Monday, May 13, 2013

Kids and Travel

We have 2 boys, ages 5 and 9.  Do they like to travel?  Well...hmm. Not nearly as much as I do. And I have occasionally heard the complaint, "I want to stay here this weekend!".  I don't know when kids develop a desire to see "sights", but it certainly isn't yet.  No, travel with kids this age involves a lot of compromises, and a lot of slowing down.  Here's some of the things that make it work better for us:

  • Screen time.  Normally, at home, screen time is pretty limited.  But on trips, when we're in the car, or flying, it's like an all-you-can-eat buffet of games and movies.  The old iPad is pressed into service, as well as the Nexus that was supposed to be mine, and occasionally, my phone.  
  • Breaks!   Lots of them, and frequent.  Take a little break, open the snack bag, sit down for a while.  Basically, do things at the kid's pace.  
  • Candy.  What more can I say?  I have a little container that I fill with Skittles, which I call "walking pills".  When Peter gets tired of walking, a walking pill will pep him up considerably.  Then negotiating when he gets the next walking pill can consume the time until the next real break.  
  • There's things my boys can spend hours doing. For instance, throwing rocks into a lake.  Go ahead, spend an hour or two doing just that.  The museums can wait.
  • Bring toys.  Whenever we go on a longer trip, I have the boys both bring a small mesh bag with little toys, like little Lego characters, etc.  They can spend a remarkable amount of time playing with them.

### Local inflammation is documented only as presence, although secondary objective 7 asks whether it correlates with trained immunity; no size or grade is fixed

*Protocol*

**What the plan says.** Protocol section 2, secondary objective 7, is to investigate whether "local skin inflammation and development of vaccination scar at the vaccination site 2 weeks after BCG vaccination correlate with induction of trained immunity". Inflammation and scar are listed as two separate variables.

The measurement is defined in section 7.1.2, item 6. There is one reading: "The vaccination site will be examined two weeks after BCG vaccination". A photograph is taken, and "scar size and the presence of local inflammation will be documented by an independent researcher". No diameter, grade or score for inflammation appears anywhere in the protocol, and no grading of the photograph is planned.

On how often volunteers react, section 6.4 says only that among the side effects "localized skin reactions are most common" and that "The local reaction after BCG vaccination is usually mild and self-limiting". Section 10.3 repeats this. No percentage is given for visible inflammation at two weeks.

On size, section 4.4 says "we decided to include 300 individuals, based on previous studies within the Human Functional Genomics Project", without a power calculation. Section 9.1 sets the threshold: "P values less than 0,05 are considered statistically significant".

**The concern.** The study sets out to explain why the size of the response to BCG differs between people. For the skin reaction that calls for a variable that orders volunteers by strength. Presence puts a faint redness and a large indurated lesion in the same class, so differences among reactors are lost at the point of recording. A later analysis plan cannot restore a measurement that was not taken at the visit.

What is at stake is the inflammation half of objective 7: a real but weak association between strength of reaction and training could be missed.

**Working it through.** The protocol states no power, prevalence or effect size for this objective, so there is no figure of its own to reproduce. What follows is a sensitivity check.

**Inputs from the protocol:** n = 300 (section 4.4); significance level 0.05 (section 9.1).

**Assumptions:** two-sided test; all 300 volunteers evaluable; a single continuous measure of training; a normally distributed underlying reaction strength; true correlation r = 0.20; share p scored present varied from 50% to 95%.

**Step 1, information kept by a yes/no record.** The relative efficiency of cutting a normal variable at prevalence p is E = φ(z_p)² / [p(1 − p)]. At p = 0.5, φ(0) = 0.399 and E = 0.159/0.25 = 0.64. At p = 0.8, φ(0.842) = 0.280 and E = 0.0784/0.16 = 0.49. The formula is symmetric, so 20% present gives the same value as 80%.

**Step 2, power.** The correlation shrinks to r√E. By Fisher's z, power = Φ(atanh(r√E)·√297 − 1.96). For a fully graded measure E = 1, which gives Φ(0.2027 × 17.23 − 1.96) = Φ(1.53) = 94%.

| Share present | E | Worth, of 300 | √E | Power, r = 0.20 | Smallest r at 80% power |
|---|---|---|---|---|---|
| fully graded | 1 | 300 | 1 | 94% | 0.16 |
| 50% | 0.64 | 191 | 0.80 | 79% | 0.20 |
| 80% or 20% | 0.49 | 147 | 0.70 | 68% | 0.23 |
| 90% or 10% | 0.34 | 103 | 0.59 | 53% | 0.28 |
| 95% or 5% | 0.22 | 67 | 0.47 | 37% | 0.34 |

• Books.  I bring Kenny's Kindle along, and also load some children's books onto my Kindle, to read aloud to Peter.
  • Games that can be played while walking.  For instance, "I'm going on a camping trip and I'm going to bring a ... ".  Each person then adds one item, and has to remember the previous person's item.  It gets tricky!  Form teams as appropriate for the younger kids.  Another favorite was going through the alphabet, trying to think of an animal name that starts with each letter.  And the perennial favorite, 20 questions, made a easier for little kids by choosing a category (like fruits, or animals).

Things that are important to me, are not important to them, and vice versa.  For instance, Peter saw an old bent earring on the sidewalk.  At first I told him not to pick up that old dirty thing, but then I reconsidered, and he happily played with it, washed it at the next fountain we saw, etc.

It's interesting to note the kind of things that kids remember.  For instance, there was a particular cafe we went to in Lyon, at the Basilica of Notre-Dame.  When we went there the second time, he remembered that the first time we were there, he had his favorite "Twisty" popsicle for the very first time.

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